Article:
And you know no screenwriter would ever kill Peter Cushing this early in a Dracula film. Awaking from the grazing shot, Van Helsing finds Keeley hung as if he'd committed suicide, and the plague samples missing. Searching the scientist's notes, Van Helsing heads to the office of reclusive property developer D. D. Denham, who funded Keeley's work.
I'll give you one guess as to the real identity of D. D. Denham. As for his plans, well, you just have to watch the movie.
What, my clever light placement and American accent isn't
enough to hide my identity?
You can find an inferior version of this film in some Mill Creek collections. The film is often given its American title, Count Dracula and his Vampire Bride, an edited version release by Dynamite Entertainment in 1979. The film was green lit before AD 1972 was shot, as everyone expected Dracula's first excursion into the modern age to more successful than the box office results show. So it took over four years, and an independent distributor, to bring the film to the US, resulting in the film's public domain status. But I suggest you spring for the Warner Bros. Archive Collection Blu-Ray version released in late 2018. While it lacks any extras, other than a trailer, it's a beautiful transfer and the best version of the film available.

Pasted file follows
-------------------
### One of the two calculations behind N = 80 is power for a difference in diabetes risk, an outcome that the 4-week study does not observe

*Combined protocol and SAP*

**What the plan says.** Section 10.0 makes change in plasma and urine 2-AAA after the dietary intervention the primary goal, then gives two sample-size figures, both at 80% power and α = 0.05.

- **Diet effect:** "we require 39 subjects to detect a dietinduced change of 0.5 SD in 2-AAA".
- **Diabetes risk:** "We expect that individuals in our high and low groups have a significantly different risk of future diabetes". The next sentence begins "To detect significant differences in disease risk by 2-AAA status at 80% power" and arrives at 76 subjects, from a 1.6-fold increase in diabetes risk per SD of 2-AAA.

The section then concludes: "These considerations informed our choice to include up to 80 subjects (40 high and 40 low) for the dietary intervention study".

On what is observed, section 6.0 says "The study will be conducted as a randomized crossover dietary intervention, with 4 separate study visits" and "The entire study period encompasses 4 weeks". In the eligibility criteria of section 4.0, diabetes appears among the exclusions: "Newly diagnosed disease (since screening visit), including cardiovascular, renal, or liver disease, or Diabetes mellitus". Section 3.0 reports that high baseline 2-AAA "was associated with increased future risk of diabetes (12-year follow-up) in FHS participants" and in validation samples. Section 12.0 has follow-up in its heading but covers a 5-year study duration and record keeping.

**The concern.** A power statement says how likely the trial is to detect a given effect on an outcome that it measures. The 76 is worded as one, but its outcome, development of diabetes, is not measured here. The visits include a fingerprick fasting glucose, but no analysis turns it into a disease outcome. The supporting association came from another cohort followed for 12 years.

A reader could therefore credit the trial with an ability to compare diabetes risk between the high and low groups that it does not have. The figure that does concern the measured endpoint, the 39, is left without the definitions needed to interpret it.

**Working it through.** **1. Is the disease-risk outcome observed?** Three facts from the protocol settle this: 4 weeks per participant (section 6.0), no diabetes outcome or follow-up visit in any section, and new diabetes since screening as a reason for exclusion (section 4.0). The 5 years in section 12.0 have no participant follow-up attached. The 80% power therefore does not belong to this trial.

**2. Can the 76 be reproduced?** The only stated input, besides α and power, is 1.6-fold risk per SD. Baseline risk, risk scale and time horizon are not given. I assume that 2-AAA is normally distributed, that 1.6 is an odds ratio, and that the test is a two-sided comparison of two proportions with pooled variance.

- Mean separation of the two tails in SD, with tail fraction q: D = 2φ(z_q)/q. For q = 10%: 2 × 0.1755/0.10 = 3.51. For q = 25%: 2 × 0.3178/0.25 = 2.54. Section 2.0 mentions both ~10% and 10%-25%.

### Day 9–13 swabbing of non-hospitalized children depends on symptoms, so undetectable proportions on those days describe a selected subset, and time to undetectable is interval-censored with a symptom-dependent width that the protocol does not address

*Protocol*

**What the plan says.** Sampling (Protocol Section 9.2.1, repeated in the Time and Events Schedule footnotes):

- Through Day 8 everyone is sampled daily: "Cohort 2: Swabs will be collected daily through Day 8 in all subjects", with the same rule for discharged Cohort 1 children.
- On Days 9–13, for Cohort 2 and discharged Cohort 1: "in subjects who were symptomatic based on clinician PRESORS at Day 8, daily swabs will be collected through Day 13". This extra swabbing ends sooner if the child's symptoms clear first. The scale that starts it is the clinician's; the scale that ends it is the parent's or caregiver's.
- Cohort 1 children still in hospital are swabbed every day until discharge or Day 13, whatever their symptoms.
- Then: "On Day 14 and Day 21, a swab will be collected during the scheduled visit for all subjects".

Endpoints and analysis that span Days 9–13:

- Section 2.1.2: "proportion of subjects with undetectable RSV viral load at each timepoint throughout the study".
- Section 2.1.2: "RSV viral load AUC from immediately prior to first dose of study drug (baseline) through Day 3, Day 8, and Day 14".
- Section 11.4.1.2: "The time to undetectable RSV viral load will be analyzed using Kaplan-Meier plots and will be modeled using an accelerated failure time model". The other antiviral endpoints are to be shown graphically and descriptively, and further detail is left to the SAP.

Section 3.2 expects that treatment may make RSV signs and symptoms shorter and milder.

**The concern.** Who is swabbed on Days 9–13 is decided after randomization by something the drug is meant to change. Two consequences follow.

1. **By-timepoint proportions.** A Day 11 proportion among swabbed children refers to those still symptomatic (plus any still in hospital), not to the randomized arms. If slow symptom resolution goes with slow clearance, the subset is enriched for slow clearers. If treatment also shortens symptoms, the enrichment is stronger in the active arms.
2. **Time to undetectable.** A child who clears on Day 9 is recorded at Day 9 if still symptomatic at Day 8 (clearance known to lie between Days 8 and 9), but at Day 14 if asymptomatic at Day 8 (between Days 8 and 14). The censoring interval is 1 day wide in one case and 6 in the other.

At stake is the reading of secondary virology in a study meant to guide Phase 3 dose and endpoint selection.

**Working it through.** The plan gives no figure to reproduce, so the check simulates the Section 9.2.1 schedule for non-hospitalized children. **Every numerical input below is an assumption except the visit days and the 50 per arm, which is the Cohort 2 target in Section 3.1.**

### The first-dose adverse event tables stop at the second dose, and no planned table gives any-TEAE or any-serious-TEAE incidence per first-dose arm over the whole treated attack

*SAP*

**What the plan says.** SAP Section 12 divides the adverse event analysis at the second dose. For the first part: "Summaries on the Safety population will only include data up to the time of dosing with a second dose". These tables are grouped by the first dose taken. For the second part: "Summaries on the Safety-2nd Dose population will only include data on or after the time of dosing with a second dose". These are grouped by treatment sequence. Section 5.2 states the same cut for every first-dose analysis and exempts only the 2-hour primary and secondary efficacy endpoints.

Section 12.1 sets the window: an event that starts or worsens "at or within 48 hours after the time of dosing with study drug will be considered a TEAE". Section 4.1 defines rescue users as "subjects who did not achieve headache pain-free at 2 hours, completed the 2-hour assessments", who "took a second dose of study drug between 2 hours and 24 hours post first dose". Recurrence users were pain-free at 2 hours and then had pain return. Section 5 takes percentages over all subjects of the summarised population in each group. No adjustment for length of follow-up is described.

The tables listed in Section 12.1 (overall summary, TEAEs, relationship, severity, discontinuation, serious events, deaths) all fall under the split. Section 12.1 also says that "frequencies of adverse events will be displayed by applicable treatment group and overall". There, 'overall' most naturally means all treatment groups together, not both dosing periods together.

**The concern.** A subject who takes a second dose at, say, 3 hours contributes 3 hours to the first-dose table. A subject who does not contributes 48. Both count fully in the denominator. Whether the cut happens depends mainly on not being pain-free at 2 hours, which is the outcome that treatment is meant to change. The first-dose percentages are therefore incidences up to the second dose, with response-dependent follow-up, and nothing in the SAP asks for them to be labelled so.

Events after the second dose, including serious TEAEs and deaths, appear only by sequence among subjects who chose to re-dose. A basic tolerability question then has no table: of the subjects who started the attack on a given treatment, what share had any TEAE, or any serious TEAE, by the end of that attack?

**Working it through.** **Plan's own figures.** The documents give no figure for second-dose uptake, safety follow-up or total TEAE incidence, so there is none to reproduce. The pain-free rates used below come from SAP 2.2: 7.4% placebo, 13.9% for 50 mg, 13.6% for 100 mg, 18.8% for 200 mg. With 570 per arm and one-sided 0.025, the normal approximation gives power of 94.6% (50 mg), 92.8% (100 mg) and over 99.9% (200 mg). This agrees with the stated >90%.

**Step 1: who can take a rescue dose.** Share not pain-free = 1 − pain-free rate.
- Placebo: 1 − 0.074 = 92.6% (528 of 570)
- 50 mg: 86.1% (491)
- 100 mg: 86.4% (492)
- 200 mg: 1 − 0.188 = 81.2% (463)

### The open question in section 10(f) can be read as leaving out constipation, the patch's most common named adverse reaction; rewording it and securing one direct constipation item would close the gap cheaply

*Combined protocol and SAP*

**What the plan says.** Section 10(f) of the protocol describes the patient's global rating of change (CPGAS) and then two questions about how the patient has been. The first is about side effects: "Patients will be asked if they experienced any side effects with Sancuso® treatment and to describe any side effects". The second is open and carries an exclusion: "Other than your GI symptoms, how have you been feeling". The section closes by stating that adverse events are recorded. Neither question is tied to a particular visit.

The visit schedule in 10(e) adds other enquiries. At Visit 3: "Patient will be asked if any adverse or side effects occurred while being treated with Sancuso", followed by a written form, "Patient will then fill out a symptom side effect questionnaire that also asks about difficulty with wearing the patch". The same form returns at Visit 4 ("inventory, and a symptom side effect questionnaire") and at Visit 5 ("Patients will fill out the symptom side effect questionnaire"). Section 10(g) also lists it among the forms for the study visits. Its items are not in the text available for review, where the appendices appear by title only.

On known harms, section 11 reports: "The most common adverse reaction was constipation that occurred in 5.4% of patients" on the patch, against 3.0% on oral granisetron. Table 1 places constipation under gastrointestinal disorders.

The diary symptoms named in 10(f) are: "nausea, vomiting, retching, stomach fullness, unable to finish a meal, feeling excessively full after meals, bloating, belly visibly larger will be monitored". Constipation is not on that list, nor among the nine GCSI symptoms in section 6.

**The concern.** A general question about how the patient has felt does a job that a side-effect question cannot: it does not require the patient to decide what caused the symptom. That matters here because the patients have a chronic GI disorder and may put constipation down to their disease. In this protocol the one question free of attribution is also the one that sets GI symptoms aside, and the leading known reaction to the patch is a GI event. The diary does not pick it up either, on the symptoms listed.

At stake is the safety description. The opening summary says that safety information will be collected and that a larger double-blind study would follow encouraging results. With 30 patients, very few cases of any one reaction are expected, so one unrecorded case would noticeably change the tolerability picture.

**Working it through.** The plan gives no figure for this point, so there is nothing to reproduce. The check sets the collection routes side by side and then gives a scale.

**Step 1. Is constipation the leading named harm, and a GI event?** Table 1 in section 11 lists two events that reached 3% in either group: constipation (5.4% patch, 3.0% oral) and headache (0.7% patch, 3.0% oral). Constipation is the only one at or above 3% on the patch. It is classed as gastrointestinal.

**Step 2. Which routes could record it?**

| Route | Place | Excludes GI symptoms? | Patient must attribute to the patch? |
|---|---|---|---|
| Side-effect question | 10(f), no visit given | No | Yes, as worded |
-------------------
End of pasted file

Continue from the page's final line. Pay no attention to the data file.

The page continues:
So you might be wondering why you purchase a copy of a film that Lee, in his autobiography Christopher Lee: Tall, Dark and Gruesome, considers the moment he decided to never revisit the character unless the script was more inline with Stoker's novel. Well, as I said, the transfer is terrific, presenting some terrific stunts in all their glory. Also, the mix of police procedural, sci fi and horror is a lot of fun if you're willing to accept the classic Gothic films earlier in the series weren't working and Hammer was trying to forge a new direction for the series.
Director Alan Gibson (AD 1972) does some solid work, while screenwriter Don Houghton (AD 1972) mixes all the elements well. Having Murray return to the series avoids the need to have the often awkward scene where the main characters must convince the authorities that supernatural beings exist in modern times. And the script avoids the major flaw of Dracula AD 1972, which was targeted a younger audience, but had someone's grandfather rush in to save the day. Just not the way to go, even if that grandfather is played by Peter Cushing.
But this man could beat Chuck Norris.
And I mean it.